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Psychiatric hospital

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A psychiatric hospital (also called a mental hospital) is a hospital specializing in the treatment of persons with mental illness. Psychiatric wards differ only in that they are a unit of a larger hospital.

Mental hospitals have a number of differences from other hospitals. First, they generally have elaborate procedures to prevent suicide by patients (for example, appliances with power cords are not allowed, and access to stairways and high, open windows is restricted). Second, they attempt to reduce the amount of sensory stimulation that the patients have. Contrary to popular belief, mental hospitals are generally quiet, even boring places. Third, mental hospitals often try to provide as normal an environment as possible. For example, unlike most other hospitals, patients in mental hospitals wear street clothes rather than examination patient garments.

Since the 1960s, efforts have been made to improve mental health care. Nevertheless, many problems remain, especially for those with little money to pay for more expensive facilities. The use of restraints and medication for punishment rather than treatment, the lack of adequate staff and resources, the lack of documentation of forced treatment, as well as other serious deficencies remain all too common.

There are a number of different types of mental hospitals. One is the crisis stabilization unit which is in effect an emergency room for mental situations. Because involuntary commitment laws in many jurisdictions require a judge to issue a commitment order within a short time of entering the unit (often 72 hours) and because moving a severely ill mental patient can be exteremely dangerous, especially given the possibility of harm to oneself or others, many of these stabilization units have conference rooms which are used as courtrooms for emergency commitment procedures.

Another type of mental hospital is used for medium term care lasting several weeks. Most drugs used for psychiatric purposes take several weeks to take effect and the main purpose of these hospitals is to watch over the patient while the drugs, hopefully, do take effect and the patient can be discharged.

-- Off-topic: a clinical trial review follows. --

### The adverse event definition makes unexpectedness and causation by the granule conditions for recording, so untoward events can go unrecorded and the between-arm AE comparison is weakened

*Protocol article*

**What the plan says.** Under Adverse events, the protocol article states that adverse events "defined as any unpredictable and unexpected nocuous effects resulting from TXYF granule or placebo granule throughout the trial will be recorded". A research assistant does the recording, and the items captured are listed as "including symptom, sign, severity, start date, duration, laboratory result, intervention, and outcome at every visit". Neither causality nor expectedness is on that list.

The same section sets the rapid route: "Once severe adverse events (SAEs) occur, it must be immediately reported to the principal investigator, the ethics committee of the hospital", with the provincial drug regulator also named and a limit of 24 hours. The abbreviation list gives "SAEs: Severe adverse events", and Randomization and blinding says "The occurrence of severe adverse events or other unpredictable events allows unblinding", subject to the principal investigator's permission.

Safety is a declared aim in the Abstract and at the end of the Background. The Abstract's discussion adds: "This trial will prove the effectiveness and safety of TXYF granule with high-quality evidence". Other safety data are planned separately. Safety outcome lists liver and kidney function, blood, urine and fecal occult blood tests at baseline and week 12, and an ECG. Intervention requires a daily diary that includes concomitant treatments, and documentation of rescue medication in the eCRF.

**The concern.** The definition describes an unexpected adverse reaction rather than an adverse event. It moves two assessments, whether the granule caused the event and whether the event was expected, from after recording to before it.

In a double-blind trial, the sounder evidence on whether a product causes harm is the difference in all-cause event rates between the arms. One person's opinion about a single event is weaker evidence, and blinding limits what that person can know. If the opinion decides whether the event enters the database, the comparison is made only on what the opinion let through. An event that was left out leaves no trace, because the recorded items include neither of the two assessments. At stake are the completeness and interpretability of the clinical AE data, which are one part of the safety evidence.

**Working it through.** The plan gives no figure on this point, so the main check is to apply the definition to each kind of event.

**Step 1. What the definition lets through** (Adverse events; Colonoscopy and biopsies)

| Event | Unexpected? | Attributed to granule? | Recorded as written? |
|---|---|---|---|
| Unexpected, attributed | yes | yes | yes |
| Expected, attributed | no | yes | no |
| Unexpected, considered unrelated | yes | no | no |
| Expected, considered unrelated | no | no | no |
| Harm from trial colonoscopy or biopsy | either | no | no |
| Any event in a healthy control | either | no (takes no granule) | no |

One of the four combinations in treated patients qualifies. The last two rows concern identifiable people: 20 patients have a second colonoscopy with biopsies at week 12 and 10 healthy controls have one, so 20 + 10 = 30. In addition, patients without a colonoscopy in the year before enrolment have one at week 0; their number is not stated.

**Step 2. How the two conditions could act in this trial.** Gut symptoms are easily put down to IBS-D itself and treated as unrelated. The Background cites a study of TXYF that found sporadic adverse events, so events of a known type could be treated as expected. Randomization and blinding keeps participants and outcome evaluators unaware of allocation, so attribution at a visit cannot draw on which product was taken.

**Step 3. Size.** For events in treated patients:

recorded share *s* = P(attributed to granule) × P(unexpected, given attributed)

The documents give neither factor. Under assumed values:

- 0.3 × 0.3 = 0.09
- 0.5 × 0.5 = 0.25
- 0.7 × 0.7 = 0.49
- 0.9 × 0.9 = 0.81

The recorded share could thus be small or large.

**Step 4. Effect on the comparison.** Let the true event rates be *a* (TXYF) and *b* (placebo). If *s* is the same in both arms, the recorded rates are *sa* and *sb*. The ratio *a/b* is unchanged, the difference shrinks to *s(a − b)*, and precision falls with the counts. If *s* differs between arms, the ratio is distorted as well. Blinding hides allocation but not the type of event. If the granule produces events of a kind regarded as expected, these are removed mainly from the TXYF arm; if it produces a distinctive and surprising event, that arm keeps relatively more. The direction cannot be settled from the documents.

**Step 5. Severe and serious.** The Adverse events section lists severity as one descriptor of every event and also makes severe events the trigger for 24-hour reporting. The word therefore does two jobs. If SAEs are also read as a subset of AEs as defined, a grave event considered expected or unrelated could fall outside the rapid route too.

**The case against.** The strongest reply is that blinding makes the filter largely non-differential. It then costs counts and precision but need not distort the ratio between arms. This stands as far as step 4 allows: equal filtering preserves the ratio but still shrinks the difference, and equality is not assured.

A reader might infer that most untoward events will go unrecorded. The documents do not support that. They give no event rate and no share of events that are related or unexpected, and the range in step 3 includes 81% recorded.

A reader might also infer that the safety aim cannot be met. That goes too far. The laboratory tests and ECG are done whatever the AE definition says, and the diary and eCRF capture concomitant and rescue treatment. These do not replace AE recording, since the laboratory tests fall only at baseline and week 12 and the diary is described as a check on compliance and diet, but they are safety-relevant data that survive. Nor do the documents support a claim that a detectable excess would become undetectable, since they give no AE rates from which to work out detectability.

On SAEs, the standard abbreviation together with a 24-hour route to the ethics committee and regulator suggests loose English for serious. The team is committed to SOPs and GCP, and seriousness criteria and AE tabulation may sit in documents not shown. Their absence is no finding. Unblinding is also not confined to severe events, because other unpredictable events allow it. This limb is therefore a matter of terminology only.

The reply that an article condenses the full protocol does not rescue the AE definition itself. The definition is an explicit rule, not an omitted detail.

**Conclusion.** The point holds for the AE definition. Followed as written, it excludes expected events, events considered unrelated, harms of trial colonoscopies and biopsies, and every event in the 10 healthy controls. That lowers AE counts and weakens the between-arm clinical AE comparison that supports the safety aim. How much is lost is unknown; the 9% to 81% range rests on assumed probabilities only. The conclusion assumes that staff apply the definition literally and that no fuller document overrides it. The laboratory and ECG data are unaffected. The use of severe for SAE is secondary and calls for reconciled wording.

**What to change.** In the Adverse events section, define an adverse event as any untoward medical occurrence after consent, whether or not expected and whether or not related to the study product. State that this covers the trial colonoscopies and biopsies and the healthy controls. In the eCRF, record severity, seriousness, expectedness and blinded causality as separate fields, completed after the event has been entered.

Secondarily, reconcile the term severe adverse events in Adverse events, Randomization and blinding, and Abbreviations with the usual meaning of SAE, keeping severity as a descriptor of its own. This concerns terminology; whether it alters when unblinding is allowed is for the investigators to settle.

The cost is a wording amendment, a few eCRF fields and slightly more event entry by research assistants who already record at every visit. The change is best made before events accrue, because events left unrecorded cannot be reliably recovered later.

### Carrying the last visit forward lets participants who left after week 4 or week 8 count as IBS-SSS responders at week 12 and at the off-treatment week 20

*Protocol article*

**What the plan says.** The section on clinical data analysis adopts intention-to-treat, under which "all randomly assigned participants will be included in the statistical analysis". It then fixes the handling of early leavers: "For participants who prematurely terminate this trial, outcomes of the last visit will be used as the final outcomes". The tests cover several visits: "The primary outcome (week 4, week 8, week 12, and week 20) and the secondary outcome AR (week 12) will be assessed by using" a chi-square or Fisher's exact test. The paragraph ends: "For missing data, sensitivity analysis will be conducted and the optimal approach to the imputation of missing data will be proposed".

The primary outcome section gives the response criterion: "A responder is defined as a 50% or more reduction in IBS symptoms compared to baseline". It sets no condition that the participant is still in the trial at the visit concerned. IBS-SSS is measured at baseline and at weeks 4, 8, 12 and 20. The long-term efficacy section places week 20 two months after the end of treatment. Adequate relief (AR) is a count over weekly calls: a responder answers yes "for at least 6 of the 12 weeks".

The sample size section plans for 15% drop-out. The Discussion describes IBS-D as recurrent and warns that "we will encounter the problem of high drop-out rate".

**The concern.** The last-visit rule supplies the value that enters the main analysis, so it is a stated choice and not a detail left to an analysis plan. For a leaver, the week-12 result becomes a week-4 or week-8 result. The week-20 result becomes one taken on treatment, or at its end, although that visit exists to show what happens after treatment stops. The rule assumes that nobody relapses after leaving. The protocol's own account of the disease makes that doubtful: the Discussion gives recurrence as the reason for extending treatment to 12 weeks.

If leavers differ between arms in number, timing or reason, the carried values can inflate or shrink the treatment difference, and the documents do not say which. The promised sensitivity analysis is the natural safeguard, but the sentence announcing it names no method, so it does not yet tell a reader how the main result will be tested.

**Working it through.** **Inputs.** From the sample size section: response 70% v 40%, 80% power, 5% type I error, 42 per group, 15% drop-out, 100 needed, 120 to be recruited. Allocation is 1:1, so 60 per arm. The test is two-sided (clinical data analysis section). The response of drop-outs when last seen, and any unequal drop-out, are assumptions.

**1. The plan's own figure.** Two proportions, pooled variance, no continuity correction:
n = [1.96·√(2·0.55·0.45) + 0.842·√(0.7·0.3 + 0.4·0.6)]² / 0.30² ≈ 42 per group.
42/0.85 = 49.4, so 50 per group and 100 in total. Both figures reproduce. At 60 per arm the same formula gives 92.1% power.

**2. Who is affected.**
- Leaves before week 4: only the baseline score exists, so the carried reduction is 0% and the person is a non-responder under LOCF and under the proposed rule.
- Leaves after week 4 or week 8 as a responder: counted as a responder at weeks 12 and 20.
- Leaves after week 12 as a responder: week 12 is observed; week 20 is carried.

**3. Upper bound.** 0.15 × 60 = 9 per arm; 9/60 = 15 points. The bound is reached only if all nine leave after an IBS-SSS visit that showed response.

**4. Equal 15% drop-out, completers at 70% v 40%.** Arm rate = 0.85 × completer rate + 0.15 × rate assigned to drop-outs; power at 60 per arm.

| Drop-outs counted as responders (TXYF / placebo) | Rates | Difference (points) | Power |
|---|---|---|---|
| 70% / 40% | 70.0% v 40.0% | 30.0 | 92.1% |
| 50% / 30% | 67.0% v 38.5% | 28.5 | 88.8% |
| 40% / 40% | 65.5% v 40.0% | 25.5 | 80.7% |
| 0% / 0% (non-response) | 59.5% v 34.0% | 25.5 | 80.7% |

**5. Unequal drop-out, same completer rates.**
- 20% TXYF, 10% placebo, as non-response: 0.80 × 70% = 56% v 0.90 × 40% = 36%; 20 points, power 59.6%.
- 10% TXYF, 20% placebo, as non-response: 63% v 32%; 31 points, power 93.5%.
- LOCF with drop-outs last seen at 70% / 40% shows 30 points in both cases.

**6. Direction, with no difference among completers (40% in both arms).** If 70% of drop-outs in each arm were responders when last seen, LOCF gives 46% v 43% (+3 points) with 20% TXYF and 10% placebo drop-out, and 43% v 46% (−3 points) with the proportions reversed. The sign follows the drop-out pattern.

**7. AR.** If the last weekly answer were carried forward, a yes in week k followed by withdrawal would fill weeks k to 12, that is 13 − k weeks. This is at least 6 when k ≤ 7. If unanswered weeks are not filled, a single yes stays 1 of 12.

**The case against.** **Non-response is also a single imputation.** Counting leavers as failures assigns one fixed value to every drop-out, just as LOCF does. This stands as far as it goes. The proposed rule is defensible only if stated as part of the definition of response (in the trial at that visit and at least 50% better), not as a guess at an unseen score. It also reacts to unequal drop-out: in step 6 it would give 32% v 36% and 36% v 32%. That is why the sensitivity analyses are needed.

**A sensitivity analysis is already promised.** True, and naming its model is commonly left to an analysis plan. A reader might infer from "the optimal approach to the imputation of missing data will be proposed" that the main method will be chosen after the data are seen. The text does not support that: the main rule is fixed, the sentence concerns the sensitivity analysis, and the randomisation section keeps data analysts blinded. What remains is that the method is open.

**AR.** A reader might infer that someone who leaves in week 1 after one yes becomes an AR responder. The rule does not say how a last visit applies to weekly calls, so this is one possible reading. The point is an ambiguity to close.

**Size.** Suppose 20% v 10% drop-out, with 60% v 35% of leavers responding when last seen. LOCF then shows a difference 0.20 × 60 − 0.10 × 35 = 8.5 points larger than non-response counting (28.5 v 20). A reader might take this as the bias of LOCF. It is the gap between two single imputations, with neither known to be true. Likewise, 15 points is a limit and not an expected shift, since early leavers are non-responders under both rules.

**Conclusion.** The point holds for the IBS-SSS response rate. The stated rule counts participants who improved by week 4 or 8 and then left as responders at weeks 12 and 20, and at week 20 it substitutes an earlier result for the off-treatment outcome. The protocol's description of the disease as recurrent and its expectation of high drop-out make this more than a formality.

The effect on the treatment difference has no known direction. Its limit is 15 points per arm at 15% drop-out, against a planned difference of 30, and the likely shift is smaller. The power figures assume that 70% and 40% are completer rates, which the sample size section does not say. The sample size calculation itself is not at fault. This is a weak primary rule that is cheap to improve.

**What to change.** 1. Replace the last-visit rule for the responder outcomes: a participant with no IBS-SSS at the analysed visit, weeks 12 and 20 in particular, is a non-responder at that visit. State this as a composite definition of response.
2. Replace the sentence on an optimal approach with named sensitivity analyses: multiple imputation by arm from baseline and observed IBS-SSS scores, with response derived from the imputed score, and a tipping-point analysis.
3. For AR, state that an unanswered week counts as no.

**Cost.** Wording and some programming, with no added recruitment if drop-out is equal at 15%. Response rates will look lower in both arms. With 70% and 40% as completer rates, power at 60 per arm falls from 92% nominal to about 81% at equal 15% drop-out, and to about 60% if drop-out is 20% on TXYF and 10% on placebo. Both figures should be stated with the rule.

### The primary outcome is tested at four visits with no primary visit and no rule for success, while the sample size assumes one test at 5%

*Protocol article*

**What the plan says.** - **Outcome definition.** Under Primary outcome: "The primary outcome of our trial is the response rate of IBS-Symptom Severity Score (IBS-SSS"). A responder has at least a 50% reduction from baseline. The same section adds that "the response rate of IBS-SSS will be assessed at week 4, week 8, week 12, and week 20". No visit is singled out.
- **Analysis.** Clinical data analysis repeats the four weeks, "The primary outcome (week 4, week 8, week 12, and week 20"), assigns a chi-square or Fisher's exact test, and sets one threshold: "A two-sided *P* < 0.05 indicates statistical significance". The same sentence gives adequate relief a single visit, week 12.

One other type of mental hospital is designed for long-term care: a combination hospital and prison for the criminally insane. In the United States, these are generally operated by the state government and exist in a few centralized locations. In many cases, persons within these hospitals have been charged with serious crimes and have been found not guilty by reason of insanity. As a result, in addition to the precautions to prevent suicide there are also precautions against escape (such as are found in a prison). The treatment of persons within such institutions has been a subject of long-standing debate (and a minority of people have advocated for their aboliton, on the grounds that the insanity defence should not be permitted and those confined to such institutions should be incarcerated in a regular prison instead, on the grounds that the inmates' confinement to these "hospitals" punishes them for crimes of which they have been judged not guilty[?], and on various other grounds).

One final type of mental institution which is not a hospital is a community-based half-way house which provides assisted living for mental patients for an extended period of time. These institutions are considered to be one of the most important parts of a mental health system by many psychiatrists, although many localities fail to provide sufficient funding for them.

Some observers, including Thomas Szasz, have objected to calling mental hospitals "hospitals" (see anti-psychiatry). Lawrence Stevens has described mental hospitals as "jails." 1 (http://www.antipsychiatry.org/due-proc.htm)

History of mental hospitals

to be written, should mention



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